• The current and credible clinical evidence suggests that spinal manipulations, the hallmark intervention of chiropractors, can cause harm which in many instances is serious.
  • The current and credible clinical evidence thus suggests that the risk/benefit balance for spinal manipulations, the hallmark intervention of chiropractors, is not positive.
  • Medical ethics require that competent healthcare professionals inform their patients that spinal manipulations, the hallmark intervention of chiropractors, may not generate more good than harm which is the reason why they cannot employ these therapies.

So, the end of chiropractic in the UK is looming!

Unless, of course, the GCC’s words are not really meant to be translated into action. They could be just window dressing and politically correct bullshit. But that’ s really far too far fetched – after all they come from the GENERAL CHIROPRACTIC COUNCIL, known for its excellent track record, e.g.:

On this blog, I have often been highly critical of integrative (or integrated) medicine (IM) – see, for instance:

Recently, I began to realize that my previously critical stance has been largely due to the fact that 1) a plethora of definitions of IM exist causing endless confusion, 2) most, if not all, of the definitions of IM are vague and insufficient. At the same time, IM is making more and more inroads which makes it imprudent to ignore it.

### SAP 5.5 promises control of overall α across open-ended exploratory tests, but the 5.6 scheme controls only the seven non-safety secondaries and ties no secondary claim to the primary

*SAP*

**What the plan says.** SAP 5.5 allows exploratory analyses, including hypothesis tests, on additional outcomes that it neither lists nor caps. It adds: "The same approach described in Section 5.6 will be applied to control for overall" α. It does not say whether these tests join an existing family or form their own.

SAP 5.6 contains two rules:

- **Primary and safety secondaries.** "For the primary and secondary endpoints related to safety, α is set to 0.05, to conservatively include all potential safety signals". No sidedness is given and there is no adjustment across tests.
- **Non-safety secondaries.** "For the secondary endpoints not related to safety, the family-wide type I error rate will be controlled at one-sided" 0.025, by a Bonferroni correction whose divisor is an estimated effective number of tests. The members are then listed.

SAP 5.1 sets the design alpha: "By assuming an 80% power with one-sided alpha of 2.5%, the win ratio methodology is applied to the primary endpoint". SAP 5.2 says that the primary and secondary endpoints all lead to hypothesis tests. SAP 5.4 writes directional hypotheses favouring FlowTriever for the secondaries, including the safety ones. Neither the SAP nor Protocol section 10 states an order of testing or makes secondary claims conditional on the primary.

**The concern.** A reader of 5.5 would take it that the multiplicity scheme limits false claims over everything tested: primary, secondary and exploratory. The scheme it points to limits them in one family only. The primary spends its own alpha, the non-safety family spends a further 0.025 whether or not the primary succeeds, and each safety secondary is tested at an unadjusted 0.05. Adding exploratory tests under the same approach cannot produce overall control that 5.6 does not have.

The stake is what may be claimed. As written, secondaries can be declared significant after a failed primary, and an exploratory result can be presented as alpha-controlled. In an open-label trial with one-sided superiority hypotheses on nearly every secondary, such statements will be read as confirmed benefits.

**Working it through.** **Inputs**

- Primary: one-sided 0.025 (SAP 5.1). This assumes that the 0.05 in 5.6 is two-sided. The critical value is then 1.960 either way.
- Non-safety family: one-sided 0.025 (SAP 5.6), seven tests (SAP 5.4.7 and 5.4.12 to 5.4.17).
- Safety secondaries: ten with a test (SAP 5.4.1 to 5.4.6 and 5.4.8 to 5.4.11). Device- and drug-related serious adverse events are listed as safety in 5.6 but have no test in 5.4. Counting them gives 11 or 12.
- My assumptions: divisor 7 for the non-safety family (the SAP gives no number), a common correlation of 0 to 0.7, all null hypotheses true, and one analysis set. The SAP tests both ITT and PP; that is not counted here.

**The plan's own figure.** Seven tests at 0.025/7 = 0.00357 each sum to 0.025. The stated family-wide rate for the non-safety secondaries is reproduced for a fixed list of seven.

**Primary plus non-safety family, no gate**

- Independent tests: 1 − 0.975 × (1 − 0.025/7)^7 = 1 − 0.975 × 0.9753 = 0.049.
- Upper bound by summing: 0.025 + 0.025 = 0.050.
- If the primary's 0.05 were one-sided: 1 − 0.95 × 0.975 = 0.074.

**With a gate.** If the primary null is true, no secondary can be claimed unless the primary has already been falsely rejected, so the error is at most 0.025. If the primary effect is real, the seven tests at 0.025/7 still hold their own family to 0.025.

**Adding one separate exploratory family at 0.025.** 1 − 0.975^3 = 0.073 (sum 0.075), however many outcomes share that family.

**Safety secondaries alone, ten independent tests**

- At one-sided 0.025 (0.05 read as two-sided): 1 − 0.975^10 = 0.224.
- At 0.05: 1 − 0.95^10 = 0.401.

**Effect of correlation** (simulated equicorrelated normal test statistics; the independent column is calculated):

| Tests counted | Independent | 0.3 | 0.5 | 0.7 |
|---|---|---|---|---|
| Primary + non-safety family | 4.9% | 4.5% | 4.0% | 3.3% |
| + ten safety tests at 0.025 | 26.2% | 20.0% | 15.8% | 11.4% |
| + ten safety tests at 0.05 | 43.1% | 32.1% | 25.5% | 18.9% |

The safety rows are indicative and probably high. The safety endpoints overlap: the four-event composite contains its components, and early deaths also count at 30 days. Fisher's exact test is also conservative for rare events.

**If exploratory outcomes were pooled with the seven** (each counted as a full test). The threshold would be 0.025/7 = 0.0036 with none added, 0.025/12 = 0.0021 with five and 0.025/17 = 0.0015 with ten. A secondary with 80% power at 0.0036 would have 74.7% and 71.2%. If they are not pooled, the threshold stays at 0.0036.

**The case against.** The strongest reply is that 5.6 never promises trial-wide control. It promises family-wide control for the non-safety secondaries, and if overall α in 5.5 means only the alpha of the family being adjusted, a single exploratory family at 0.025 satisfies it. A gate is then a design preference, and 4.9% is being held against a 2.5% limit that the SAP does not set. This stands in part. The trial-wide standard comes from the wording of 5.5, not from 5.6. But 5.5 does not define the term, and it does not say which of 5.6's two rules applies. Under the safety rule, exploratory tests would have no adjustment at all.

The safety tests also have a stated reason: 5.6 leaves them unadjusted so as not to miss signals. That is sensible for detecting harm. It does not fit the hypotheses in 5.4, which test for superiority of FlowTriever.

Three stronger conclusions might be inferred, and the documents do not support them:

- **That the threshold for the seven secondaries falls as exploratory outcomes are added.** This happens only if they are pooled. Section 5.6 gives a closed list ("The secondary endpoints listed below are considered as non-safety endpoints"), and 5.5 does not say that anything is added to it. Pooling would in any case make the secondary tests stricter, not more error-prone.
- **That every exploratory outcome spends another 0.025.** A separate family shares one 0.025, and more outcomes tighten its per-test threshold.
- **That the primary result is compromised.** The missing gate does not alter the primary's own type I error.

I therefore decided it is time to change my view on IM and think more constructively. The first step on this new journey is to define IM in such a way that all interested parties can come on board. So, please allow me to present to you a definition of IM that is constructive and in the interest of progress:

IM is defined as the form of healthcare that employs the best available research to clinical care integrating evidence on all types of interventions with clinical expertise and patient values. By best available research, I mean clinically relevant (i.e., patient oriented) research that:

  • establishes the efficacy and safety of all types of therapeutic, rehabilitative, or preventive healthcare strategies and
  • seeks to understand the patient experience.